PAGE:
Explain Your Preferred Ethical Lens or What it Means to Have “None”
Personally, my preferred ethical lens is the results lens. Basically, this embodies maximising of satisfaction, being effective, loyalty, avoiding conflict of interest, and making responsible choices. Specifically, the analytical tool of reason and authority comes in handy. Ideally, this is the situation where extensive thought is accorded to a particular problem and researched thoroughly. Further, varied solutions are identified and the best among the many is put forward. Importantly, this aims at putting a solution to the community’s problems by ensuring that the vulnerable segments of the society are not disadvantaged.
On the other hand, having no ethical lens is the type of leadership whose response cannot fall into any particular category. In essence, this leadership may collect bits and pieces from several ethical lenses but in an unstructured manner. For instance, some leaders may respond to situations by being autonomous, acting rationally, equity, and exercising utmost sensibility. From the foregoing, it becomes very vague as no particular lens is adhered to. As a result, there is no particular ethical lens.
Analyze Whether You Have the Same Preferred Lens in Different Settings
Ideally, I find myself with different lens depending on the setting at hand. For instance, while performing my duties at the workplace, I find myself more inclined to the results lens. Basically, I find this lens having an increased positive value in the discharge of my duties. Contrary, I prefer the relationship lens when it comes to dealing in my personal and family setting. Essentially, this is important for the fair treatment and avoiding bullying. Consequently, my social setting dictates the responsibility where transparency, privacy, and free speech take preference.
Describe One of the Following: Your Blind Spot, Risk, Temptation, or Vice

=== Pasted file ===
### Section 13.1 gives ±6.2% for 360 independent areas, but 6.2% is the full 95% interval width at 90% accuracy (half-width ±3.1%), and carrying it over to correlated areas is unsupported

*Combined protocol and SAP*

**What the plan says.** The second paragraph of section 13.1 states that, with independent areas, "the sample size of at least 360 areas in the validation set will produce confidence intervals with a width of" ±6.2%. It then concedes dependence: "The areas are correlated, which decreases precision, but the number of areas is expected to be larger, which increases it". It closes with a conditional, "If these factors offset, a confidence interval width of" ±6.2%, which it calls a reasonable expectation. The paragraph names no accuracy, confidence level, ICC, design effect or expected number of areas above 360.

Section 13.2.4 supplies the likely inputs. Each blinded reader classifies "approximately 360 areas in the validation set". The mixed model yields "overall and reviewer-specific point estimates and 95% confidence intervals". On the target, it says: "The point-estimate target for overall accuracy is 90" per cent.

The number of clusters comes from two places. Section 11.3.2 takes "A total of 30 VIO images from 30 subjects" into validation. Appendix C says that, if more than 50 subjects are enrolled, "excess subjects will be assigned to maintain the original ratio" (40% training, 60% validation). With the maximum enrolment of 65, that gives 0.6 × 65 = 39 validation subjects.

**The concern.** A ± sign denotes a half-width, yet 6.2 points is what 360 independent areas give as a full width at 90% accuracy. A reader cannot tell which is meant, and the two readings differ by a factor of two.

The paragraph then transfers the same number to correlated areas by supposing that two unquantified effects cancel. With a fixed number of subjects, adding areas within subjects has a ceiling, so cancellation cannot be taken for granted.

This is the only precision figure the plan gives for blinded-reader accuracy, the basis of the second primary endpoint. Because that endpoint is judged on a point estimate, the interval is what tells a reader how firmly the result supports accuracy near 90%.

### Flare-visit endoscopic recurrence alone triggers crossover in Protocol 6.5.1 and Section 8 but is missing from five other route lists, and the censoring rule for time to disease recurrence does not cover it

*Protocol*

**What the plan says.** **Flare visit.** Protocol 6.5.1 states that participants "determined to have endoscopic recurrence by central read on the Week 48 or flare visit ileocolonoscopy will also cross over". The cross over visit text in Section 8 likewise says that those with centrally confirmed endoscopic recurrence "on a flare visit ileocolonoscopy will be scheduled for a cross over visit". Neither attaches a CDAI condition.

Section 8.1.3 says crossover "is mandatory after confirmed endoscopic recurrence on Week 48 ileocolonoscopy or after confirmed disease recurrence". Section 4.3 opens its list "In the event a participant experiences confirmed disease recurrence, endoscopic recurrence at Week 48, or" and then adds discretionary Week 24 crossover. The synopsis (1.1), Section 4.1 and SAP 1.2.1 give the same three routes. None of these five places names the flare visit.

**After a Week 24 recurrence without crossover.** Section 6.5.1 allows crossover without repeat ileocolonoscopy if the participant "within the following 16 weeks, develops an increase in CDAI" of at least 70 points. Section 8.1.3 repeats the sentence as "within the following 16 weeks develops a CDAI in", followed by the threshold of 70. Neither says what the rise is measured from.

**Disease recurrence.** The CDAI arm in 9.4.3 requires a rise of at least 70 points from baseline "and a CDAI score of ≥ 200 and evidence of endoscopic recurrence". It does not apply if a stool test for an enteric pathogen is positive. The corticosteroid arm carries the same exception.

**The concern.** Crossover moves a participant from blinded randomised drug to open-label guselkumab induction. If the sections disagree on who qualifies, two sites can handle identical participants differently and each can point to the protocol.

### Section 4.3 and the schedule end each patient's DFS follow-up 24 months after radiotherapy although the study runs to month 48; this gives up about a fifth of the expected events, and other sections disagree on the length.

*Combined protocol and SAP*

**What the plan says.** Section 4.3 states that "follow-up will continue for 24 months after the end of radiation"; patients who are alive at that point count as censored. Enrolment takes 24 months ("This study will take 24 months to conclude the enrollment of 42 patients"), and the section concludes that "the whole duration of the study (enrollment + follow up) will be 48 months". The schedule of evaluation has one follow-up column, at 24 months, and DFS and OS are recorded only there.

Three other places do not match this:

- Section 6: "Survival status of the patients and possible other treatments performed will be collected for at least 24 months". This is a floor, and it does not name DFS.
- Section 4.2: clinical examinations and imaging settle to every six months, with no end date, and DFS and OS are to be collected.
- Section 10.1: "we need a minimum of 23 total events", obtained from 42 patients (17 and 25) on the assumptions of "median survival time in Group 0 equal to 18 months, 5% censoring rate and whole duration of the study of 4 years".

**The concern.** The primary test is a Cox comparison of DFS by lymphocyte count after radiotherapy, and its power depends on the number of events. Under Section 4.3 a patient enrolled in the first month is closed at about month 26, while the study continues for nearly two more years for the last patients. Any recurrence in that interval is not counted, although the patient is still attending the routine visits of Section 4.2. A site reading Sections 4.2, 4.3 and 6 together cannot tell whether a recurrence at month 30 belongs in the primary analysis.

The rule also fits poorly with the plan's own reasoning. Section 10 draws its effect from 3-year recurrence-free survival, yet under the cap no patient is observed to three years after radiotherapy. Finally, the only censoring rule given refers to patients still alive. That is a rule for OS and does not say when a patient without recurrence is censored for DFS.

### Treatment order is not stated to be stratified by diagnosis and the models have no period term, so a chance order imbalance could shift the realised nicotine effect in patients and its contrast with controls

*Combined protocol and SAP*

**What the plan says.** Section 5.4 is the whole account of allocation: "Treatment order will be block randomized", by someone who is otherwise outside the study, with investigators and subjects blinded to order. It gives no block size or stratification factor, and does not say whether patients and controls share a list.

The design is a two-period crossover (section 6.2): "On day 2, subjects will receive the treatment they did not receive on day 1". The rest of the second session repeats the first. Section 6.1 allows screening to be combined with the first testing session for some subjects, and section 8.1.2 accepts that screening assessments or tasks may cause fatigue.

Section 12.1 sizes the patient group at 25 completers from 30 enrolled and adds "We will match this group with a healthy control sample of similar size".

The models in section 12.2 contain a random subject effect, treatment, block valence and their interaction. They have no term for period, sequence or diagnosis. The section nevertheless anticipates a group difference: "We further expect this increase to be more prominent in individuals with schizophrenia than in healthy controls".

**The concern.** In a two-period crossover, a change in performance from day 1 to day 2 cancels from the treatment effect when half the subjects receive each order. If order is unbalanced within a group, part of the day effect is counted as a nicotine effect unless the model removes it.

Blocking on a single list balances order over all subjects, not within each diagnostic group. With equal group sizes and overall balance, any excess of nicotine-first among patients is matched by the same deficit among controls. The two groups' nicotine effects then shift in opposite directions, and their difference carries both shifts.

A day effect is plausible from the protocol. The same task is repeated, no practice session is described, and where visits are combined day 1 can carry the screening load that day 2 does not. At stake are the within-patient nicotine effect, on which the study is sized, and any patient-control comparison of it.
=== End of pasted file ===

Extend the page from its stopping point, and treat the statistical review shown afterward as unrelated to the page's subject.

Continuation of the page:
Noteworthy, my risk is that having the desire to be on top of my projects, I tend to subconsciously impose my ideas on others. Regretfully, I find myself criticizing unnecessarily those not in line with my thinking. Under these circumstances, being just may not be achieved.
Discuss at Least Three Steps you Will Take to Mitigate Your Blind Spot, Risks, Temptations, or Vices in Order to Make Better Ethical Decisions in the Future
Essentially, it is very important that I do away with the risk highlighted above. Consequently, I intend to mitigate the risk by first cultivating an even deeper relationship with my colleagues. Basically, this will provide a relaxed avenue for ideas exchange through which I may try to bring them in on my point of view. Additionally, I will broaden up my spectrum of expected outcomes to give me the required mobility to accommodate other’s perspectives. Finally, I will make a conscious decision to be slow to offer criticism as it may not be necessary at all.
Explain Your Core Values and Classical Virtues From the ELI
Ideally, the core values revolve are autonomy, equality, and rationality. Specifically, autonomy is the state of being free from any external pressures. Simply put, autonomy is being in self-control. (Siccone, 2011) On the other hand, equality encompasses fairness and justices in the administration and execution of matters. Similarly, rationality is the level of indebtedness in terms of loyalty and faithfulness of an individual to another.
Further, the classical virtues include temperance and justice. Basically, temperance is the ability to be self-controlled in both action and speech. Additionally, justice is the ability to be impartial and fair.
Discuss how you Plan to Use the Ethical Lenses to Approach Ethical Situations Throughout Your Professional Life
Essentially, the ethical lenses have provided great insights on how I should approach issues and situations in my day-to-day doings. To start with, I realise in any profession, it is very paramount to maintain a good reputation. As such, I will strictly abide by the reputation lens factoring what I wish to be a role model (Staratt, 2004). Additionally, I will work tirelessly to fit in the results lens where I will be able to forecast what results will be most beneficial to the society. Importantly, I will be cognizant of the consequences and backlash which I may face along the way. Furthermore, the rights/responsibility lens has been instrumental in helping me understand what exactly it is that I am supposed to do and questioning my reason as to doing it. Finally, I will endeavour to be fair in giving equal opportunity to everyone else as envisaged by the relationship lens.